On Tuesday when I saw my mum, she handed over something that’s been in our possession for about twenty seven years. It’s not fancy. It’s not particularly special. You could pick one up today if you wanted one. Like all objects of personal significance, it’s got a story. The object is a simple, plastic tatting shuttle, and here’s the story.
In Eden, the small coastal town where I lived from 1980 – 1988, the local library was housed in an original log cabin which I’ve been researching and have learned was based on a traditional Canadian log cabin design. I found this photo on Flickr courtesy of the Bega Valley Shire. This must be quite an old photo because I recall the garden being more established, with large ferns and shrubs.
Being the bookish kid I was, I spent a lot of time there and in fact used to help out after school most days and on weekends. I loved that library so much. It was a small, single room and I can even now recall vividly the shelves where certain favourite books sat. I must have explored those shelves for hours and hours, often borrowing the same books again and again.
The Librarian, Mrs Kramp, was a lovely woman who gave me my first taste of employment. As an eleven year old, after school I stamped books in and out, put books back on the shelves and had the all important task of taking money to shops to buy chocolate biscuits for afternoon tea.
In winter, when the fireplace roared and the library was a quiet hub of gentle activity, an elderly woman used to come and sit by the fire and talk to us. Her name was Collie. It was a pet name derived from her surname, which was Collette. Collie was very old, small and bent. She had lived in Eden her whole life and in fact her daughter had been childhood friends with a great aunt of mine who lived in Eden as a child, so there was a family connection.
I never had a grandmother, so I’m sure that I must have been drawn to Collie as a grandmotherly figure.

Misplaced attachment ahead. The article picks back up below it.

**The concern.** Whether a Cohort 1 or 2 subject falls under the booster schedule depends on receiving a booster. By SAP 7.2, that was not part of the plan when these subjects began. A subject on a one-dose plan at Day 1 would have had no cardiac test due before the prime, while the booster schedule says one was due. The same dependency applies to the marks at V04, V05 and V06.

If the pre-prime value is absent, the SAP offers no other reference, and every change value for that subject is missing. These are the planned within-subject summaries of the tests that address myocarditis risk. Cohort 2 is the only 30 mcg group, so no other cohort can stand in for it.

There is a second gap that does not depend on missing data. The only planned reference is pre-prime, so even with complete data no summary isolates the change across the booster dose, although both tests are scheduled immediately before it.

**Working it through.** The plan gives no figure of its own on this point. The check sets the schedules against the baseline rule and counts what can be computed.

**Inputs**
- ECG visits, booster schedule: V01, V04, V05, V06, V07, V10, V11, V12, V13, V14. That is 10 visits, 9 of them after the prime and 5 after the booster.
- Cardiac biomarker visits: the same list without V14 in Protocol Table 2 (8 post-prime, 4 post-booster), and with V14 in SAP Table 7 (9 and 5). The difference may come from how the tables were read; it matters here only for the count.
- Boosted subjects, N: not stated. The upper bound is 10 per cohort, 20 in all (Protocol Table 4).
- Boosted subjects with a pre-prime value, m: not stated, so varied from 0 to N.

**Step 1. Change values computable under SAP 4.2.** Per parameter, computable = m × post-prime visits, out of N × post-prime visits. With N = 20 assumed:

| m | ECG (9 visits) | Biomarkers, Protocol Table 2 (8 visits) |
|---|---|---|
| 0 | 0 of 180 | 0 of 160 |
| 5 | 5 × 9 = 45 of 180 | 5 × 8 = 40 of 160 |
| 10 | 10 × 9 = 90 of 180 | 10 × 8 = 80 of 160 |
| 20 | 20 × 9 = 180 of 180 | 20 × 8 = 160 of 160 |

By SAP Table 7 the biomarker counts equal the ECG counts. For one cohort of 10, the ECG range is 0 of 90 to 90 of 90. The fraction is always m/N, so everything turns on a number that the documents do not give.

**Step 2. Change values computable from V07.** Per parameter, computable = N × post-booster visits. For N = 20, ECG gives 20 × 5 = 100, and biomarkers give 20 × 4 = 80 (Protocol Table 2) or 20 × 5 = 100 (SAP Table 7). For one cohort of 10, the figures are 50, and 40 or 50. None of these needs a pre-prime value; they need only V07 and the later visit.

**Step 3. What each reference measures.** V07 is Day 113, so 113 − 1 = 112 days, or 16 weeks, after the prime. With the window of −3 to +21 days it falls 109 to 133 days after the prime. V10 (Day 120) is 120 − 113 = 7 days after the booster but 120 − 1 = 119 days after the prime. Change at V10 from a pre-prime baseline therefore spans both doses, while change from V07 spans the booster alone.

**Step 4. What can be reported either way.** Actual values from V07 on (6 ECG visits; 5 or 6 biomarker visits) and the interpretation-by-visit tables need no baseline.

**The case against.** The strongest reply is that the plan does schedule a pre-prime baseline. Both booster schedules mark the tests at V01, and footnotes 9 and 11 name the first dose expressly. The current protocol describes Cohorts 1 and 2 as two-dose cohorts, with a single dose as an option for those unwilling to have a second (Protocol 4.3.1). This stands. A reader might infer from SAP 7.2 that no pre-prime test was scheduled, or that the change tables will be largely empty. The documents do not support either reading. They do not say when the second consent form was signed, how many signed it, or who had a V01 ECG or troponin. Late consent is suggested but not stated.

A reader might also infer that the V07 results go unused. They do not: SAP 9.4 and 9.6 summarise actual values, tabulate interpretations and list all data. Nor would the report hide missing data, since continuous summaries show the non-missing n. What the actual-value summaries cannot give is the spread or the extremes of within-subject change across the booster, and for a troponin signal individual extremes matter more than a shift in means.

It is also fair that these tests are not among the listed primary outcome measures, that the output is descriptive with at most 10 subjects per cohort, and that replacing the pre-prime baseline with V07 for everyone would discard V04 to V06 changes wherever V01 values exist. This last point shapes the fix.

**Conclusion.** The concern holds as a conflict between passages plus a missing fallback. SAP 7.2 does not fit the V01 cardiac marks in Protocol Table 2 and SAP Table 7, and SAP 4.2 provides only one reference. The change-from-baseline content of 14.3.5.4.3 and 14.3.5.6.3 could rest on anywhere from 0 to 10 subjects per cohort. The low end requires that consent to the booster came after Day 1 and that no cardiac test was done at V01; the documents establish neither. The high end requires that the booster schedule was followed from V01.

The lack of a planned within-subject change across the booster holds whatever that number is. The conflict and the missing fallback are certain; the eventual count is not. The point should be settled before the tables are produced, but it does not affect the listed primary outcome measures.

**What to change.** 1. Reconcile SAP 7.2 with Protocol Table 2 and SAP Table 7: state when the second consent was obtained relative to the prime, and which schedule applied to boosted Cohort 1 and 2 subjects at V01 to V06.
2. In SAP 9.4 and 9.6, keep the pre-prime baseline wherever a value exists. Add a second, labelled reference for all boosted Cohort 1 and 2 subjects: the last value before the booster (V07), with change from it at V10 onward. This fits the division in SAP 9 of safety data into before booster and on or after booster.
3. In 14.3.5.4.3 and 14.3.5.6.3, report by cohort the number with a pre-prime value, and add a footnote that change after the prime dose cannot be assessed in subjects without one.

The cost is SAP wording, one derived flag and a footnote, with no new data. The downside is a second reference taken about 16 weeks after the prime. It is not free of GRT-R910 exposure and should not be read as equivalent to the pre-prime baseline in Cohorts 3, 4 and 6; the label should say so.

We used to talk and talk but I don’t remember much of what was said. What I do remember is her crochet and her tatting. She always brought a basket of work with her and would while away the hours with cups of tea I made for her and with great big zig-zig blankets, granny squares and garments for her grandchildren. I already knew how to crochet when I met Collie, but I learned new things from her, like the zig-zag stitch for blankets that to this day still makes me think of her when I see it.
Sometimes she made delicate lace with a tatting shuttle. I’d never heard of tatting and was fascinated so Collie tried to teach me. She gave me the shuttle and we had some lessons but it never quite sank in for me, despite the fact that I was already adept with a crochet hook.
The tatting shuttle went into my mum’s sewing box and in a few years, Collie passed away and we moved to another town. The shuttle has stayed in my mum’s sewing box ever since. I knew it was there and sometimes, when looking for something I would see it and think of Collie and her pretty knot work. It just seemed too hard and so I never revisited it. It’s a tiny thing and the fact that it’s an old English brand makes me feel even more nostaligic, like it was something my Grandmother, who I never knew, might have had if she’d been able to tat.
Recently my mum and I were talking about the shuttle – I don’t even remember how it came up now – and Mum said she would give it to me next time we caught up. On Tuesday in Cooma she handed it over and I was so happy to have it in my possession (even though I dropped it on the ground in the park and almost missed seeing it there!).
As you can see, it really isn’t anything amazing. Check online and you’ll find intricate, delicate shuttles made of wood or metal, decorated with engravings or colours. This flimsy little thing is worth nothing, and yet its valuable to us.
I think I’d like to learn. I think, even if it’s not a skill I’ll ever use a lot, I would like to remember Collie through tatting and how inspirational she was for me.
Remind me of that when I’m cursing because the tiny knots won’t form and I want to throw it across the room. You can only try.